Find out how your brainy baby will development intellectually this month. We'll tell you when she'll become more alert and learn to focus on objects.

woman playing with baby
Credit: Nicole Hill Gerulat

Those nine long months of pregnancy are over and you finally have your baby in your arms! It's incredible how much he'll grow in his first year of life. Find out how he will develop intellectually in the first month of his new life.

What to expect: You and your baby are adjusting to one another during this first month. Sleeping, eating, and changing diapers will fill the majority of your day. When awake, Baby may be only somewhat attentive and may be easily distracted by his own movements because they are up close and easy for him to see. As for vision, "Baby should be able to focus on something or someone that is about a foot away," says Jennifer Shu, M.D., a pediatrician, Parents advisor, and co-author of Heading Home with Your Newborn. But Baby likely won't look you right in the eyes for more than a few seconds at a time at first.

Your baby may be able to tell which direction sounds are coming from and she may excel at letting you know when there's too much auditory stimulation, either by protesting loudly or falling into a deep sleep. Be on the lookout for a sleep grin here or there, though real, social grins may not appear until the end of the month, when she begins to grin back at you during her alert periods.

Parenthood in the first month is far from glamorous, so if you're worried about smelling from baby vomit or spit up, don't be! Baby loves your smell unconditionally. In fact, you may notice him respond to the scent of your nipples and breast milk.

Progression: Expect your baby to spend more time awake and alert as the month goes on, though probably not for more than an hour or two at a time. You may start to notice that she seems to be paying more attention to you, listening while you talk to her, and watching your movements. She may even move in response to your words or actions (though she won't necessarily understand what they mean). By the end of the first month, Baby should be able to briefly focus on things as far as three feet away from her. At the same time, she'll learn to follow, or track, moving objects.

How to help: Offer high-contrast images or mobiles -- bold stripes, black and white images, simple faces -- for your baby to study. (He may be sensitive to bright colors and won't yet notice pretty pastels.) Try to make eye contact with your baby while you feed him, as it will be easy for him to focus on your eyes. Allow Baby to study his own face in an unbreakable mirror, either in his crib or in a play area that's especially made to attach inside cribs and playpens, so he can entertain himself when a parent isn't nearby. Exaggerate your facial expressions slightly to make it easier for him to follow along, and talk as much as possible -- explain what you're doing during diaper changes, and tell him about the sights you see when you're out and about -- to help establish an understanding of language.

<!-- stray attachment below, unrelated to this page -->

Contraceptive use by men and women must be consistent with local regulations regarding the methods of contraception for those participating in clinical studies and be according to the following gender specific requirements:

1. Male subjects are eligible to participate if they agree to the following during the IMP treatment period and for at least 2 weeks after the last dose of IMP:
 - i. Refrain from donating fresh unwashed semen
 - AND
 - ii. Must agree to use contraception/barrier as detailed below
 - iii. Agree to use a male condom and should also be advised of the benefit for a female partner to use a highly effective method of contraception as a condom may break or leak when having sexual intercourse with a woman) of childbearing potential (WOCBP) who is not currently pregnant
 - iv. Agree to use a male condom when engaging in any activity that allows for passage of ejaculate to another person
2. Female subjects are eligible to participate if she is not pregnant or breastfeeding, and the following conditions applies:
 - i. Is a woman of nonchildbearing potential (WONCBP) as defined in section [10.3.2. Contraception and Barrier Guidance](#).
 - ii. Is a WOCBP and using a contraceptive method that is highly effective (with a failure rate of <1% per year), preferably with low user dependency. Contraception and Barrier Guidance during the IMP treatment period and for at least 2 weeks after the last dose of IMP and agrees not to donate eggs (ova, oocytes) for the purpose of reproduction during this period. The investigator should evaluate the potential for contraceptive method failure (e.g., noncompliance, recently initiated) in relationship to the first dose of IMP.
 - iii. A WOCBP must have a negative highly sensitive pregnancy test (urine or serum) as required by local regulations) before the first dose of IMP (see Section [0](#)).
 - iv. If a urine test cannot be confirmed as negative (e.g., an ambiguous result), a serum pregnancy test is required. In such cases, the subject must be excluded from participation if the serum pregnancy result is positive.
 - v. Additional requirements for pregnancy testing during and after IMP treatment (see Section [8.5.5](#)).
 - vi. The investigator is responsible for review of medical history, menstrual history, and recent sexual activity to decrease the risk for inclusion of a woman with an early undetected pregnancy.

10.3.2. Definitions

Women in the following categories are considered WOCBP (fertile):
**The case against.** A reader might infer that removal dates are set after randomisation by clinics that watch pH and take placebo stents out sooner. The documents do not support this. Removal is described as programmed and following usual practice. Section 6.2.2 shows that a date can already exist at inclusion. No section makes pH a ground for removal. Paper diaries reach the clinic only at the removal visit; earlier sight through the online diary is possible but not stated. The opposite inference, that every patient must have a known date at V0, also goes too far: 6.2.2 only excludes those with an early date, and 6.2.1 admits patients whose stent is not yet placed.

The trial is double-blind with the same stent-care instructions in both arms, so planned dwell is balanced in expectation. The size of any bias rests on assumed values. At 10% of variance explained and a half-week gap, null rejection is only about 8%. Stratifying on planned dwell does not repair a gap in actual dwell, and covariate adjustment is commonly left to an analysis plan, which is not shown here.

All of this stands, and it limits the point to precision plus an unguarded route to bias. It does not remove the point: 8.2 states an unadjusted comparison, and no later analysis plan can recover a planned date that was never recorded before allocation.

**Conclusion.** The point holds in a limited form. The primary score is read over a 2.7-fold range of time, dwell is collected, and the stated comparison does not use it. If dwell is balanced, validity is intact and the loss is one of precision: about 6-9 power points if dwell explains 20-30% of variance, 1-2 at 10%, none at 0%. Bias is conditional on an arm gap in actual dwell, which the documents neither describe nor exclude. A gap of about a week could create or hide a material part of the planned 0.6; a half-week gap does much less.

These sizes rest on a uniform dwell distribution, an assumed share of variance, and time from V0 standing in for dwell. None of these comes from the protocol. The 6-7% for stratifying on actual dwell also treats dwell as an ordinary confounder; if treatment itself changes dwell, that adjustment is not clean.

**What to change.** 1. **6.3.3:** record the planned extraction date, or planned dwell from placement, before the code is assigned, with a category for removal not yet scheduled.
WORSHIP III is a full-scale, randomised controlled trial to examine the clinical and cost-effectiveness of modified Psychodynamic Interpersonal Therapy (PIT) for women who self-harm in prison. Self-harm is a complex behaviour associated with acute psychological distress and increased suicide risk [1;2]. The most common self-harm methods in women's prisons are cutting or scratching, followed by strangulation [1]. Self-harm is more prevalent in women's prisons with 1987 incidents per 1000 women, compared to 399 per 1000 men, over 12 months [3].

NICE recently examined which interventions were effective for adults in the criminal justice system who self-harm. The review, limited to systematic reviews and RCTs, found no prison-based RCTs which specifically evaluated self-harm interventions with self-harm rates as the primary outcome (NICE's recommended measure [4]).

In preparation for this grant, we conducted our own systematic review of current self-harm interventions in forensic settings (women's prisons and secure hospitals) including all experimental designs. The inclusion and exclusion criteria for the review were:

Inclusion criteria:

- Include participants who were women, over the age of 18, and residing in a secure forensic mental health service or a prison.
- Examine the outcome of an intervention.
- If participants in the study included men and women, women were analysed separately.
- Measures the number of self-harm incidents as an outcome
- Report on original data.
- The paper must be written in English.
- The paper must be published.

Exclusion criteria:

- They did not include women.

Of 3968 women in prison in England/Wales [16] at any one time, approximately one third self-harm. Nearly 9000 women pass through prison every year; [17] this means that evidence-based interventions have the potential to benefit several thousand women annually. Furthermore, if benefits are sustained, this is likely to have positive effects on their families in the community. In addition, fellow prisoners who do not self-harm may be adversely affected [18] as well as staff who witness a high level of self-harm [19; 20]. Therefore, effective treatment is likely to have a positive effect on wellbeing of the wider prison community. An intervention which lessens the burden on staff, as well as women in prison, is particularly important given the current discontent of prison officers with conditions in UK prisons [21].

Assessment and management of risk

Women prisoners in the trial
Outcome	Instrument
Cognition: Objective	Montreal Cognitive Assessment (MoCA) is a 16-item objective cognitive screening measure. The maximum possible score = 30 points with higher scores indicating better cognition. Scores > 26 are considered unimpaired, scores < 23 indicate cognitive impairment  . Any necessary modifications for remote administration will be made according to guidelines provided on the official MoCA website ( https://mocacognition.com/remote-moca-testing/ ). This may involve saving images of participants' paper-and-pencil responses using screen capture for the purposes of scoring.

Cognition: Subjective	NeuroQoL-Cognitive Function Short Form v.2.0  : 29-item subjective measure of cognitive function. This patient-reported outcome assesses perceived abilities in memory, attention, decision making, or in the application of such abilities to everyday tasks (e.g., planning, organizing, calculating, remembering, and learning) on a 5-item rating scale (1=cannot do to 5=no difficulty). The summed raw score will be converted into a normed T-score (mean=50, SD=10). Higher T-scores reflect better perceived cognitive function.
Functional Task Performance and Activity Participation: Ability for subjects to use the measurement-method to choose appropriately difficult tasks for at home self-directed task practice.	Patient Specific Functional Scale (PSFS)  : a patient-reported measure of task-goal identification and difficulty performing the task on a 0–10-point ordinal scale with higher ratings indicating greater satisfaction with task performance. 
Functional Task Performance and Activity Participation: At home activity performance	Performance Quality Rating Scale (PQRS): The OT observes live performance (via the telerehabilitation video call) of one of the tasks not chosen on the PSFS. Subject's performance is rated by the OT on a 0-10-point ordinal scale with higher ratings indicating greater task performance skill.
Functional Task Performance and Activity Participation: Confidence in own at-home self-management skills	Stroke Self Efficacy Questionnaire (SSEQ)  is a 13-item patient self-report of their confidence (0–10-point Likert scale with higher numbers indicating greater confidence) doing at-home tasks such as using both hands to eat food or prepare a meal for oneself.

You can also try talking to Baby from either side of him to see if he turns his head toward you. Respond to his cries promptly by feeding him, comforting him, and changing his diaper. This will help teach your newborn to trust you to care for his needs.

Don't freak out if: Your baby may be very sleepy during the first half of the month -- but remember, it is a big ordeal to be born, and some babies take longer to adjust to their new surroundings than others. Your baby's eyes may be moving almost constantly, which is normal. It may take another month or two for her to turn in the direction of your voice.

When you should you worry: Occasional crossed eyes are a normal sign that depth perception is still developing, but if your baby's eyes are constantly crossed, seek medical attention. If Baby doesn't regularly focus and follow an object as you move it from side to side in front of her face, let your doctor know. Talk to your pediatrician if baby is unresponsive to loud noises or bright lights.

Copyright © 2013 Meredith Corporation.

All content on this Web site, including medical opinion and any other health-related information, is for informational purposes only and should not be considered to be a specific diagnosis or treatment plan for any individual situation. Use of this site and the information contained herein does not create a doctor-patient relationship. Always seek the direct advice of your own doctor in connection with any questions or issues you may have regarding your own health or the health of others.